A study comparing Roux-en-Y gastric bypass (RYGB) and laparoscopic adjustable gastric banding (LAGB) has reported that bypass produces profound changes in the composition of microbial communities in the gut, with the resulting gut flora distinct from both obese and normal weight patients. The results are likely due to the dramatic re-organisation of the gut caused by RYGB surgery, which increases microbial diversity. The research could highlight new diagnostics and therapies for obesity.
In the study, ‘Distinctive microbiomes and metabolites linked with weight loss after gastric bypass, but not gastric banding ’, published in the journal International Society for Microbial Ecology (ISME), Drs Zehra Esra Ilhan and Rosa Krajmalnik Brown, and their colleagues at the Biodesign Institute at Arizona State University (ASU), along with researchers from Mayo Clinic, and Pacific Northwest National Laboratory, explored microbial communities in the human gut following RYBG and LAGB surgeries.
“Another positive outcome would be if we can find a microbial biomarker that will identify the best candidates for surgery and sustained weight loss.”
“This is one of the first studies to show that anatomically different surgeries with different success rates have different microbiome and microbiome-related outcomes,” said Ilhan, lead author of the new paper. The results also indicate that correction of obesity tends to improve related metabolic conditions, including diabetes and high cholesterol.
The results confirmed their earlier research with a smaller sample size, showing that in the case of the more aggressive RYGB surgery, microbial communities underwent a profound and permanent shift following weight loss. The resulting post-surgical composition of gut microbes observed for RYGB patients was distinct from both normal weight and obese patients, and displayed the high microbial diversity associated with a healthy gut.
The current study also applied the technique of nuclear magnetic resonance (NMR) to examine the metabolome, a composite of the metabolites produced by the various microbes in the gut. The outcomes showed significant alterations as a result of the RYGB procedure. In the case of the alternate treatment, LAGB, changes in the gut microbiota were mild and accompanying weight loss was less pronounced.
“One of the key findings of the paper confirms what we had already observed in earlier research. RYGP gastric bypass had a huge effect on the microbial community structure,” said Krajmalnik Brown. This fact may have profound implications for both the understanding and management of obesity.
The millions of bacterial microbes in the human gut perform a vast range of critical functions in the body and have even been implicated in mood and behavior. Among their critical responsibilities are the micro-management of nutrients in the food we digest, hence their central place in the regulation of body weight.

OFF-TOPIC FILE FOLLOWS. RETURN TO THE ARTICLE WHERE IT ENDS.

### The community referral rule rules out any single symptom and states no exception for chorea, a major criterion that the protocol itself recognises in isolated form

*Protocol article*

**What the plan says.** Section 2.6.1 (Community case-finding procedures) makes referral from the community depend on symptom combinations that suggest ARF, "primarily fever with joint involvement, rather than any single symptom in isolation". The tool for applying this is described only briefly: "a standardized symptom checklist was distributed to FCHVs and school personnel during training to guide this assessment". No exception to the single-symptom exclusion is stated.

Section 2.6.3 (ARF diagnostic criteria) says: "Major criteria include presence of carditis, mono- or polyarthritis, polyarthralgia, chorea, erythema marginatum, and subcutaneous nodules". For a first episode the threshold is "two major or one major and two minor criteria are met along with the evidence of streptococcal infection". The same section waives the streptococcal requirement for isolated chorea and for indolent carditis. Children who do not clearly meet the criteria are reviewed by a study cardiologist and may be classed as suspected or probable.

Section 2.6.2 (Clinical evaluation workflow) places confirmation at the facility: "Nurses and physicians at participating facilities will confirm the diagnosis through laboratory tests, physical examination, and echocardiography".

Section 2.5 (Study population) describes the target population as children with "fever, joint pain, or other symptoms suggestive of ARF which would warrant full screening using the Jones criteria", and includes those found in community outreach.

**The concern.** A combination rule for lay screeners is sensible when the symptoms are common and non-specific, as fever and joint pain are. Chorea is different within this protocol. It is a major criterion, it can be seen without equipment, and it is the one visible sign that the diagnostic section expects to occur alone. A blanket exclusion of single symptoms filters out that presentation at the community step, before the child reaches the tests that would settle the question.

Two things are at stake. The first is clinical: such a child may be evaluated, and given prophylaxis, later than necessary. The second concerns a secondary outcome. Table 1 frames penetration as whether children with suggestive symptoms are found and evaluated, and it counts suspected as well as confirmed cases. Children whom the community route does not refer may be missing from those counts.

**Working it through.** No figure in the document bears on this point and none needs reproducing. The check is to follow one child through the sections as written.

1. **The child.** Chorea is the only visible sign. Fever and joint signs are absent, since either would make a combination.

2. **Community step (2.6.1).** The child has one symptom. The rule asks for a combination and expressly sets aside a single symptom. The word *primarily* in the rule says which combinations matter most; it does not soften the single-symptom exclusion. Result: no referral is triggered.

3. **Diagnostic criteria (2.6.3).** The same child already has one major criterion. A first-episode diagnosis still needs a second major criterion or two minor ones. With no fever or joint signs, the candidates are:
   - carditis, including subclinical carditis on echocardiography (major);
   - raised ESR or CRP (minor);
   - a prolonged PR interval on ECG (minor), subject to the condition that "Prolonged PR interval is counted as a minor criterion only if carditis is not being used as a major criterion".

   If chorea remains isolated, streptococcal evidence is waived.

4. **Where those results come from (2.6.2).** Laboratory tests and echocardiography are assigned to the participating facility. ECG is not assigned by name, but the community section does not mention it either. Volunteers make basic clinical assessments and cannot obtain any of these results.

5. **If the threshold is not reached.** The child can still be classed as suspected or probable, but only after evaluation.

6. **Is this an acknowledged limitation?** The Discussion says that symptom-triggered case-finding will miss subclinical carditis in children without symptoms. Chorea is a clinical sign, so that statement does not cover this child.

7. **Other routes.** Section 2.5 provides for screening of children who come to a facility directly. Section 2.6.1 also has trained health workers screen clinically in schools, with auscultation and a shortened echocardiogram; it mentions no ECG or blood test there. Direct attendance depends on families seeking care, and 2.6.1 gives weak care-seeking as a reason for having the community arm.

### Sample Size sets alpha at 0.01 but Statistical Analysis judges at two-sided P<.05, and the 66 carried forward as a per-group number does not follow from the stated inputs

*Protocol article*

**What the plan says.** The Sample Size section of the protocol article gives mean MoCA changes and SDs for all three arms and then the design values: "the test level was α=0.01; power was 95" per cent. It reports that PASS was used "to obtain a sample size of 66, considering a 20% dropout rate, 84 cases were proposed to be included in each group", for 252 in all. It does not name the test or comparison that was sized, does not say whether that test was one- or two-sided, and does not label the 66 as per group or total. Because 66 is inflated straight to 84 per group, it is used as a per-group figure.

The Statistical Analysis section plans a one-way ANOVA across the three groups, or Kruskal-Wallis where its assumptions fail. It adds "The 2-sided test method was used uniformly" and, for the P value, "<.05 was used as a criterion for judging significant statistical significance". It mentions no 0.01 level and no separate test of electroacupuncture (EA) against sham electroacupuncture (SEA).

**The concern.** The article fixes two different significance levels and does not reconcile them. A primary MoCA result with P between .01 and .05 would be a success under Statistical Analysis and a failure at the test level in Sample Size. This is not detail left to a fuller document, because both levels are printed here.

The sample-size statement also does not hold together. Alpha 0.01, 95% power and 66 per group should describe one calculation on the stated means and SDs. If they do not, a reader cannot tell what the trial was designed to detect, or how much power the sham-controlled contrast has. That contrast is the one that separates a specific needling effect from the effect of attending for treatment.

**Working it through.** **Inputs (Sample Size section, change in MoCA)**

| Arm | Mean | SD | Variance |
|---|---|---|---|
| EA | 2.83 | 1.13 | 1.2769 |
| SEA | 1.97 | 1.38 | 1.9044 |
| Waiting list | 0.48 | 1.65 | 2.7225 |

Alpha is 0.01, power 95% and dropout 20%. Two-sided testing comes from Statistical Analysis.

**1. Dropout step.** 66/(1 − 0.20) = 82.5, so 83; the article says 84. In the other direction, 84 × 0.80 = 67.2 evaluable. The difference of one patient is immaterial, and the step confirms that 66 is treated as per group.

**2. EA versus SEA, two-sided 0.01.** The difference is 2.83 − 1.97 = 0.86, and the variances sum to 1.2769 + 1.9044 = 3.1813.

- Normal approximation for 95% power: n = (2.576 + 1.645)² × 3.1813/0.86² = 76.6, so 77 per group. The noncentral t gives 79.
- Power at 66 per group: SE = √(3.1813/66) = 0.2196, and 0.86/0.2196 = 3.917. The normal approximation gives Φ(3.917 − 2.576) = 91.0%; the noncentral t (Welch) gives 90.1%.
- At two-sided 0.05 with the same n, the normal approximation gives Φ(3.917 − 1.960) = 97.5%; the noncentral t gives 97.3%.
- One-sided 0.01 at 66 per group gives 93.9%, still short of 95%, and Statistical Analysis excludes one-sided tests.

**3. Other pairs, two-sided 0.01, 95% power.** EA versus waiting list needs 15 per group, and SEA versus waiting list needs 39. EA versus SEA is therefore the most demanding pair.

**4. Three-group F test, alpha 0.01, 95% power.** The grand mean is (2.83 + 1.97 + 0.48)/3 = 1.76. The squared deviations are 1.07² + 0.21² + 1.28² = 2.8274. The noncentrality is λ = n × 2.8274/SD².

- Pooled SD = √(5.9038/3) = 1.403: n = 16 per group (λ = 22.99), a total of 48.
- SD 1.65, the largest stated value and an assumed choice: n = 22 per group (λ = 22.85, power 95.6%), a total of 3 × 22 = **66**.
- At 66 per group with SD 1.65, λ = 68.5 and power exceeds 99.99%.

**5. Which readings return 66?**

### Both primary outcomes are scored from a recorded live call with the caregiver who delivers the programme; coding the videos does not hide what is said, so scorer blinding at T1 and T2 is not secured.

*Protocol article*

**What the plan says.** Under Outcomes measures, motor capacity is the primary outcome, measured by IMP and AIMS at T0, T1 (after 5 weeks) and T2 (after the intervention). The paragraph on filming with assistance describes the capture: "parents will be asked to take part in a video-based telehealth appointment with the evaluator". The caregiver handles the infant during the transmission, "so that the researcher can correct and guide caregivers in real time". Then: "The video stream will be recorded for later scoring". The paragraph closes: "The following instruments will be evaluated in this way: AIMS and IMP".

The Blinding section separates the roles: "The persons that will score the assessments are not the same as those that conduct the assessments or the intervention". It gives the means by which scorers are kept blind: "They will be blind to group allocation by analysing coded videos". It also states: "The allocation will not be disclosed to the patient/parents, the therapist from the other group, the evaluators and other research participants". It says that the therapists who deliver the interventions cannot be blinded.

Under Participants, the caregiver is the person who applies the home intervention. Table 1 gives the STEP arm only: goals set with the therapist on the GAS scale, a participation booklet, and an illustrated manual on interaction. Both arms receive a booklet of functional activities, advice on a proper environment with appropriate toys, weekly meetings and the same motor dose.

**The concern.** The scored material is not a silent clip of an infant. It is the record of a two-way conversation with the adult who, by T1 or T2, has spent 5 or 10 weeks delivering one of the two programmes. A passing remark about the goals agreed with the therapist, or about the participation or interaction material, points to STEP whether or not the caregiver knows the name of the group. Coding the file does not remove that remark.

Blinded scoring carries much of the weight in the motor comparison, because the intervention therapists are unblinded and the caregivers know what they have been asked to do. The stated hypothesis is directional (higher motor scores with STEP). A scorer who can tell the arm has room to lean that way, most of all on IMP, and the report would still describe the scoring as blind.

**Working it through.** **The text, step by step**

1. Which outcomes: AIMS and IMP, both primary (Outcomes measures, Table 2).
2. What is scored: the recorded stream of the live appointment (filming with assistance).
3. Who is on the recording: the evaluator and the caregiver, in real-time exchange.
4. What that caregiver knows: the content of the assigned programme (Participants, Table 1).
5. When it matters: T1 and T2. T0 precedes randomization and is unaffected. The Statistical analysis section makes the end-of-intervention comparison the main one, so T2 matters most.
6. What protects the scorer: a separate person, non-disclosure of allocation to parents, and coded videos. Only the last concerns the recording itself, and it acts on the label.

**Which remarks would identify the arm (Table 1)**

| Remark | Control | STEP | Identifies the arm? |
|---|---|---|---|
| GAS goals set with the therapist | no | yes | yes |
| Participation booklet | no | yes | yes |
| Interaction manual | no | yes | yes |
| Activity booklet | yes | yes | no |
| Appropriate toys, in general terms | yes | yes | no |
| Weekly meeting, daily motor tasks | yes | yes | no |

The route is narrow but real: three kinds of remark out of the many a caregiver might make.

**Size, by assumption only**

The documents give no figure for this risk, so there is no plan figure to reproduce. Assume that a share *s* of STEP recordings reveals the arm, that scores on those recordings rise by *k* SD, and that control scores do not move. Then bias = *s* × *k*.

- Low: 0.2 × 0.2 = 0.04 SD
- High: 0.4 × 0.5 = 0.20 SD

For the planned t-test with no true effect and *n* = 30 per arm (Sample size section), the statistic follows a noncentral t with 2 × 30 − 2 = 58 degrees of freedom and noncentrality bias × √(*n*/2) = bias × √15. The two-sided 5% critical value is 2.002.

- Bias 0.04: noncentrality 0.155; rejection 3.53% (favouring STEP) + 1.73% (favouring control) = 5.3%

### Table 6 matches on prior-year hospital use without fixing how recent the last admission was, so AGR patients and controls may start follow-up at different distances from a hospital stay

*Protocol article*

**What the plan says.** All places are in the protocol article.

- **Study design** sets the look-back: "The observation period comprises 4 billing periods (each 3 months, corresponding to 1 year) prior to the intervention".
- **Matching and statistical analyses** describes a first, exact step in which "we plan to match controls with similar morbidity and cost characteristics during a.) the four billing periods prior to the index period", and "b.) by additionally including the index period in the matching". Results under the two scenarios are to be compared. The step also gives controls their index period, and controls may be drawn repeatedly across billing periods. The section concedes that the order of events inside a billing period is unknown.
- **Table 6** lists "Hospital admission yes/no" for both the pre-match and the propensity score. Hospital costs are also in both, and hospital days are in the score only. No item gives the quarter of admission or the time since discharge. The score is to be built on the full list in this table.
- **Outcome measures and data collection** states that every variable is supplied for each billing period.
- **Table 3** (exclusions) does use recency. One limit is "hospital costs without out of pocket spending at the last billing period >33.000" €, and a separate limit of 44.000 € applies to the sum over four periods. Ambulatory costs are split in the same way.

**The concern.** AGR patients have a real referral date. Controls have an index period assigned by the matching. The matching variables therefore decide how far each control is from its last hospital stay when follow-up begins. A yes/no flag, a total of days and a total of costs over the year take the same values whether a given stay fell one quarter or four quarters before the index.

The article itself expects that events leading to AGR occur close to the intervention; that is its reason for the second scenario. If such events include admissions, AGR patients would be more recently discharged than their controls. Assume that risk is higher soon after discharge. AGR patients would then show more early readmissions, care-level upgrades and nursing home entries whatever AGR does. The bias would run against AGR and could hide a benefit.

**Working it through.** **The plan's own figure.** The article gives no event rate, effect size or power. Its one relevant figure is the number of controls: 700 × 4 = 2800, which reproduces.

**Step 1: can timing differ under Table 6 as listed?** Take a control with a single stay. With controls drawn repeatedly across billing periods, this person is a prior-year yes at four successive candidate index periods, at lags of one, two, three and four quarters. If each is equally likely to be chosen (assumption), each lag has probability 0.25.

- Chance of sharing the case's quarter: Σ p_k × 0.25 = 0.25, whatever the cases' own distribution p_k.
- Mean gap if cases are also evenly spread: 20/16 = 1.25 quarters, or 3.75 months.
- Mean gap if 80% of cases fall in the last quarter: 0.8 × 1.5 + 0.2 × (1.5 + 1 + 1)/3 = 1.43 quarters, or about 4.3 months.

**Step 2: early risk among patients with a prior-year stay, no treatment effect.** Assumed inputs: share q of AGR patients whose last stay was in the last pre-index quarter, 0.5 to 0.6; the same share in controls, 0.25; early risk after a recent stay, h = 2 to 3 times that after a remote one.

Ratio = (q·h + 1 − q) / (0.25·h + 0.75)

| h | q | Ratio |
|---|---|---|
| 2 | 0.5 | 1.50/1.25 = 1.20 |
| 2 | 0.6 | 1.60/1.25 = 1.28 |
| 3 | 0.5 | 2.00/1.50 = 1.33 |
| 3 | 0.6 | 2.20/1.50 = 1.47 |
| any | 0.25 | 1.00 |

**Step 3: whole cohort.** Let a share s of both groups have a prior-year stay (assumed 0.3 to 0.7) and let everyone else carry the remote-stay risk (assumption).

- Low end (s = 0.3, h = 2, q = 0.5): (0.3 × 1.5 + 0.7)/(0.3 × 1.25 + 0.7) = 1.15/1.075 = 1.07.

Krajmalnik-Brown explained that diversity of gut microbes is essential to good health. Low microbial diversity in the gut is associated not only with obesity but a range of ailments including inflammatory bowel disease, ulcerative colitis and autism.
The study sought to explore long-term changes in the gut in patients who had undergone either of the two surgeries at least nine months prior, comparing them with normal weight and pre-bariatric obese patients. While the reasons for the sharp disparity of results between RYGB and gastric banding are not entirely clear, the results indicate that simply reducing the size of the stomach through gastric banding is not sufficient to induce the large changes in microbial communities observed for the RYGB group.
One hypothesis the authors put forward is that RYGB alters the physiology of the gut to such a degree that microbes formerly unable to survive conditions in the obese gut are able to flourish in their surgically-modified surroundings.
“One of the things we observe from the literature is that the oral microbiome community composition is very similar to the colon microbiome composition after bariatric surgery,” said Ilhan. “You’re giving new microbes a chance to make it. Most of the species are acid sensitive, which supports the idea that changes in stomach pH levels may permit these microbes to survive and make it to the colon.”
While it seems clear that RYGB surgery produced permanent changes in bacterial communities in the gut, the resulting microbial community may also act to help maintain weight loss over the long term. Experiments have shown that transplantation of beneficial microbes from mice that have undergone RYGB surgery into obese mice induces dramatic weight loss. While these results have yet to be replicated in humans, the findings open the door to the eventual use of healthy microbial communities to treat obesity.
“These new data on microbial community structure and function significantly expand our knowledge on how the microbiome is associated with weight loss following bariatric surgery,” said Dr John DiBaise, a gastroenterologist at Mayo Clinic, Scottsdale and co-author of the new study.
Although the RYGB surgery has been quite successful for many patients suffering from morbid obesity, for some patients surgery is not successful and they regain the weight they have lost post-surgery, perhaps because they lack the favourable microbes necessary for permanent weight loss.
“A probiotic that would replace surgery would be great,” concluded Ilhan. “Another positive outcome would be if we can find a microbial biomarker that will identify the best candidates for surgery and sustained weight loss.”